Defender James Tarkowski feels that the Clarets have added another string to their bow after the club’s third successive season in the Premier League commenced.
Sean Dyche’s side commanded possession in the opening half against Southampton at St Mary’s, crafting a number of opportunities which saw Aaron Lennon, Johann Berg Gudmundsson and Jeff Hendrick go close to opening the scoring while Jack Cork had a strike chalked out, dubiously, for offside.
Burnley completed 408 passes on the South Coast, the 12th best return in the top flight on the opening weekend, compared to the home side’s 371, adding 20 crosses, the sixth best figures in the division.
“We were terrific in the first half,” said Tarkowski. “We could have been one or two up but in the end you take the point.
“It (our passing game) is something we’re always looking at. Most teams will look at us and think we’re quite direct, which we can be, but if we’re direct all the time then people will adjust and know how we play.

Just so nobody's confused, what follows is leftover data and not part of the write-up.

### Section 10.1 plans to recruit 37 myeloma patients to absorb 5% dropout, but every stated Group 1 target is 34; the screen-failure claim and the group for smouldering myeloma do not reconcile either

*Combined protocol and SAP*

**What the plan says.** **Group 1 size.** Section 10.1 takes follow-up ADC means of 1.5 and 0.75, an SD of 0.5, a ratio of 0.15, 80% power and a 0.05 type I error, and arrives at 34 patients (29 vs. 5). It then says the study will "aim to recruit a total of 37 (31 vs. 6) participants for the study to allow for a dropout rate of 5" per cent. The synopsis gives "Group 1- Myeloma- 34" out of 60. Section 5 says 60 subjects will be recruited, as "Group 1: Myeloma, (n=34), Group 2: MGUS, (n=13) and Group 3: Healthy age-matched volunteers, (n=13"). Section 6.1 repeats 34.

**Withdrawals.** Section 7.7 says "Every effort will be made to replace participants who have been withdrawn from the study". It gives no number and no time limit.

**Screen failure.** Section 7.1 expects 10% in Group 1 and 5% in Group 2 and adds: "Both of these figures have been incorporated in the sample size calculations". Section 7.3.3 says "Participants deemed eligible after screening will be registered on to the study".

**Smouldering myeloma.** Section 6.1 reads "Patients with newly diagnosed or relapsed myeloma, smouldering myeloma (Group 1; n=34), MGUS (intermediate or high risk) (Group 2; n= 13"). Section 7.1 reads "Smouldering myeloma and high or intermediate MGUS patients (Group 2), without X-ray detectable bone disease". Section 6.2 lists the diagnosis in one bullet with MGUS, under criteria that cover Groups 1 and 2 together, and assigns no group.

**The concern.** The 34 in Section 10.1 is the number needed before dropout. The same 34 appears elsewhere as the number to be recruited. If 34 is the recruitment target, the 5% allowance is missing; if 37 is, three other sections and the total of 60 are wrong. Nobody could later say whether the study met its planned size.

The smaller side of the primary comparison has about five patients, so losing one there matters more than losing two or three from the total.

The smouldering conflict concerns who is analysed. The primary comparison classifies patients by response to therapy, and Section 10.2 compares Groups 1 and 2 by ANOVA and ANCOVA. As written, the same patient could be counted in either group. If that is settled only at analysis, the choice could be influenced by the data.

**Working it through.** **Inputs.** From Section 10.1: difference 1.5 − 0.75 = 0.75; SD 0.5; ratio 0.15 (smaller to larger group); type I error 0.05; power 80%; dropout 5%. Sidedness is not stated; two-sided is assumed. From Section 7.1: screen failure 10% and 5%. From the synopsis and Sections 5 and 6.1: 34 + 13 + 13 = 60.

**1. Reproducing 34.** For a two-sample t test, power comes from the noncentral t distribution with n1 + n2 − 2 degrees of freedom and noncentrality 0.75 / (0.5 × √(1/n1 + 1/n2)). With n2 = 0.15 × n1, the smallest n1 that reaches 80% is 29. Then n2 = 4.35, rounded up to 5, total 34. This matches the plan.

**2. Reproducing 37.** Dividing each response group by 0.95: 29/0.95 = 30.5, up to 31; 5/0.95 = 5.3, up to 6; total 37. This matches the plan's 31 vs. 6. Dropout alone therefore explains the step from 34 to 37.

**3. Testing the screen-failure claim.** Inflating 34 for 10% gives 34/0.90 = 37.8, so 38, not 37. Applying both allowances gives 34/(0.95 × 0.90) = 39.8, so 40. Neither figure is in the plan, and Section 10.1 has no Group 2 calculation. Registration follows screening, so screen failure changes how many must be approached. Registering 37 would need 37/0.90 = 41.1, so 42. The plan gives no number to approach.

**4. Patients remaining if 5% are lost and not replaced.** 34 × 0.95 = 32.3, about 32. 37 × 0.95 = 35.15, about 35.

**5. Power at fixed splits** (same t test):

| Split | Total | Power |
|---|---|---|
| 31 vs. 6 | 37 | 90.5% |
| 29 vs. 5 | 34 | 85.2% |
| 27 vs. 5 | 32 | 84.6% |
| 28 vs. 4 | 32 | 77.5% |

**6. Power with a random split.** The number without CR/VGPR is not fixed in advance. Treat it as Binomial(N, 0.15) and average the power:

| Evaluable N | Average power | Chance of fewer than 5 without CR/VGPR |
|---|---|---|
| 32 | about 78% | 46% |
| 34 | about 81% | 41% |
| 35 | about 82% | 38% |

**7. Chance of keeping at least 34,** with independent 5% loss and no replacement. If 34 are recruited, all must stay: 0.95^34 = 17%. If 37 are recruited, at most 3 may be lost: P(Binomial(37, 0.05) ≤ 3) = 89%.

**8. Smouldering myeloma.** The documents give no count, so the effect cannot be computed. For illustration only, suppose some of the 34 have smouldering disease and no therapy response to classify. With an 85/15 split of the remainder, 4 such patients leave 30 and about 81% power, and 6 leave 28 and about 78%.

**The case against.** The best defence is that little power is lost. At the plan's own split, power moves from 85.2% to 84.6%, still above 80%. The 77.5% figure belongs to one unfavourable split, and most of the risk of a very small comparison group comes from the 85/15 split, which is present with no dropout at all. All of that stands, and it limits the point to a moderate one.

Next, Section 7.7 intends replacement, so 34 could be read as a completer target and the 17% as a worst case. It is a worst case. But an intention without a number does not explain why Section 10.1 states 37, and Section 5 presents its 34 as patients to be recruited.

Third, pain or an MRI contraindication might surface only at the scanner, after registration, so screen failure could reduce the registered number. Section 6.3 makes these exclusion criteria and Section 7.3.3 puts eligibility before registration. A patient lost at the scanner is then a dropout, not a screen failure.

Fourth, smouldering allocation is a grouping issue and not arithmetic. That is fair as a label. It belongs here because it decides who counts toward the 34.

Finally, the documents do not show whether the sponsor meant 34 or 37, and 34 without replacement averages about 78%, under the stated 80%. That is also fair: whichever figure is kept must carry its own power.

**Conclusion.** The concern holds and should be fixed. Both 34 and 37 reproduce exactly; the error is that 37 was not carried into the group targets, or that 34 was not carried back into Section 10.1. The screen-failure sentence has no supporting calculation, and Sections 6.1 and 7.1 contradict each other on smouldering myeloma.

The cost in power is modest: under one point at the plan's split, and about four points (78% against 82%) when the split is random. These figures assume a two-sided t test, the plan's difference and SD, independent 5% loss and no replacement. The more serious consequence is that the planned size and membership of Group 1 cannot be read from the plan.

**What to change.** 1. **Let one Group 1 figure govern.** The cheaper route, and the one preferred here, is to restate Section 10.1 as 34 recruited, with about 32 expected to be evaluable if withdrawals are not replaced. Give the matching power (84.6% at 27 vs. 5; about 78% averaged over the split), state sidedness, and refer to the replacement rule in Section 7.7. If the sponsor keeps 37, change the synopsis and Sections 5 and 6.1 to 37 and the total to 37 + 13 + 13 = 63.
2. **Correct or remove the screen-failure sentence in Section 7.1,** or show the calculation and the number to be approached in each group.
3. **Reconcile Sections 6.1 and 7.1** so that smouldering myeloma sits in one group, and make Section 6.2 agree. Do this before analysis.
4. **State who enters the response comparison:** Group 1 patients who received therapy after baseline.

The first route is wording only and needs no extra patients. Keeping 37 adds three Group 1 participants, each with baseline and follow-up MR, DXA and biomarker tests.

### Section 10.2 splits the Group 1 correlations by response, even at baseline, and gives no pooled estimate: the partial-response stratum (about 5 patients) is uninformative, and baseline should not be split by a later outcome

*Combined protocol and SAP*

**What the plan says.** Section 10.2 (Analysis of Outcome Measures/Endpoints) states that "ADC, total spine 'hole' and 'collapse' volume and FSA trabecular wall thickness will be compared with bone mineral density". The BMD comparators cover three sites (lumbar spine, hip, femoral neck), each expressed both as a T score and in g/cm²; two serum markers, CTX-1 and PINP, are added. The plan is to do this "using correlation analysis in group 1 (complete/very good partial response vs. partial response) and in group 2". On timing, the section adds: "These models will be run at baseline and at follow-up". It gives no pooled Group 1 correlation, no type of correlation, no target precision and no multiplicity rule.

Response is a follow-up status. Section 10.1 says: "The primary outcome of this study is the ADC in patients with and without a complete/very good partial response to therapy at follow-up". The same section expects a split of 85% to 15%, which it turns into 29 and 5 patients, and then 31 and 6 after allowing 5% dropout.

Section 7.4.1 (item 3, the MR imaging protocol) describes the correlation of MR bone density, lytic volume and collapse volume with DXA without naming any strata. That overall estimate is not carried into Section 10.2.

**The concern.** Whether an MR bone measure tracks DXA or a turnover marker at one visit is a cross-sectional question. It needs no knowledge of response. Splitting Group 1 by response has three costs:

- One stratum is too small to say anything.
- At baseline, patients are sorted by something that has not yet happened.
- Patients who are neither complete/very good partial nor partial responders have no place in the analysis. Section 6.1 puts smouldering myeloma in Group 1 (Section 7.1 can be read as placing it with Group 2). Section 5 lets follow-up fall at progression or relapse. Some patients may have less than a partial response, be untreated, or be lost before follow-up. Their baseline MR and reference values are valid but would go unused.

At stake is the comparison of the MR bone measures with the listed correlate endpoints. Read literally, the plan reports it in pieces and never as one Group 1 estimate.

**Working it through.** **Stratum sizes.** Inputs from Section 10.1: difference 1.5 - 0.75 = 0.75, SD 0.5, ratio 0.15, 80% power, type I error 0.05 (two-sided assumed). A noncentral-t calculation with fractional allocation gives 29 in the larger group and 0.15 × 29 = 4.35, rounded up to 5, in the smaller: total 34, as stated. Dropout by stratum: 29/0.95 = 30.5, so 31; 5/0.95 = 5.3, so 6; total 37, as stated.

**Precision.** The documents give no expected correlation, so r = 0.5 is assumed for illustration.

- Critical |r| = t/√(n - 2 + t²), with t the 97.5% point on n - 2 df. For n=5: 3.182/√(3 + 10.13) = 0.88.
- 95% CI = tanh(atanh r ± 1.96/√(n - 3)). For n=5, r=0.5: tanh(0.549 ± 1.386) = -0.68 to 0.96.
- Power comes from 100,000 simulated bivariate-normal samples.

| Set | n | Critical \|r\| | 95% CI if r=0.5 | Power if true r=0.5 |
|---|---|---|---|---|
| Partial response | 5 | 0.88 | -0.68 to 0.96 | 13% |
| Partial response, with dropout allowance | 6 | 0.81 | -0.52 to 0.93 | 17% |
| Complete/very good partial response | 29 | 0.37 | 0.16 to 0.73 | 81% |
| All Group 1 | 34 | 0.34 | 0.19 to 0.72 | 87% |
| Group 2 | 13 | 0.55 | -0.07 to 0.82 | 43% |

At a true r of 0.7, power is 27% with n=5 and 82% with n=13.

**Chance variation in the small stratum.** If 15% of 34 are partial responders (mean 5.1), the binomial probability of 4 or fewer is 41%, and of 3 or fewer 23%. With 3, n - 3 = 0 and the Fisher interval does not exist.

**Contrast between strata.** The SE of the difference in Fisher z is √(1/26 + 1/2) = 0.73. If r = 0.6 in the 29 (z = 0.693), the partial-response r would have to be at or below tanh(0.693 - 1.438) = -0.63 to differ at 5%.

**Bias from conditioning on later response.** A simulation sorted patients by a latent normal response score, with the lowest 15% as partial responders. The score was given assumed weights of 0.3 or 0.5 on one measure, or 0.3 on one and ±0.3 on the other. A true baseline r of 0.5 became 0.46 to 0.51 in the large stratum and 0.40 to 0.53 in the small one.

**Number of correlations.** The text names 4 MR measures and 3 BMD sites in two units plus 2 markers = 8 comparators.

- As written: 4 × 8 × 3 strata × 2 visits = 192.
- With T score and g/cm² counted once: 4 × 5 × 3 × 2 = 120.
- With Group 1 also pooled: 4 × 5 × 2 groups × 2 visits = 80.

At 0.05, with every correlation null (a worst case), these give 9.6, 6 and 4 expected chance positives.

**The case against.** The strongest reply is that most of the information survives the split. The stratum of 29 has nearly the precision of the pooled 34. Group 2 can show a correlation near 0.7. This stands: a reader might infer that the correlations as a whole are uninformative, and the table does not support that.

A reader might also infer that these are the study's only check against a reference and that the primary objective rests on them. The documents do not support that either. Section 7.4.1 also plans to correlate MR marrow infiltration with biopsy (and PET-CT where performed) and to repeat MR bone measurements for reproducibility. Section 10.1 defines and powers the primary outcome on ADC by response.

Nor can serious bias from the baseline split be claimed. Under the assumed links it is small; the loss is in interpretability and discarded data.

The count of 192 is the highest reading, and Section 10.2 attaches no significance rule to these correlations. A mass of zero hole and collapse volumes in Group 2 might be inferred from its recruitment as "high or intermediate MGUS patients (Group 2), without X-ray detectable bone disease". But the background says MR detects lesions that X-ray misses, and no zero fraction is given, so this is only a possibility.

“We have to change it up and first half we played really well. It’s something the manager has mentioned quite a few times, about us improving our play on the ball.
“In the Premier League if you just keep giving the ball away it’s tough, teams will punish you, so the more time we spend on the ball the less chance they have of scoring and we can create chances and score goals as well.”
The Clarets have already shown in games against Istanbul Basaksehir and Southampton that they’re going to be tough to break down again this year.
They conceded just 39 goals last season, keeping 12 clean sheets in the process, with Joe Hart remaining unbeaten in his first couple of competitive starts for the club.
“It’s nice, especially with me, Ben and Harty playing the last two games together, so to get two clean sheets in a row is nice.
That’s what we’re there to do, to stop the other teams from scoring. That’s what we’re built on, we pride ourselves on being good defensively, but we want to score goals as well so at both ends of the pitch we need to be ruthless.”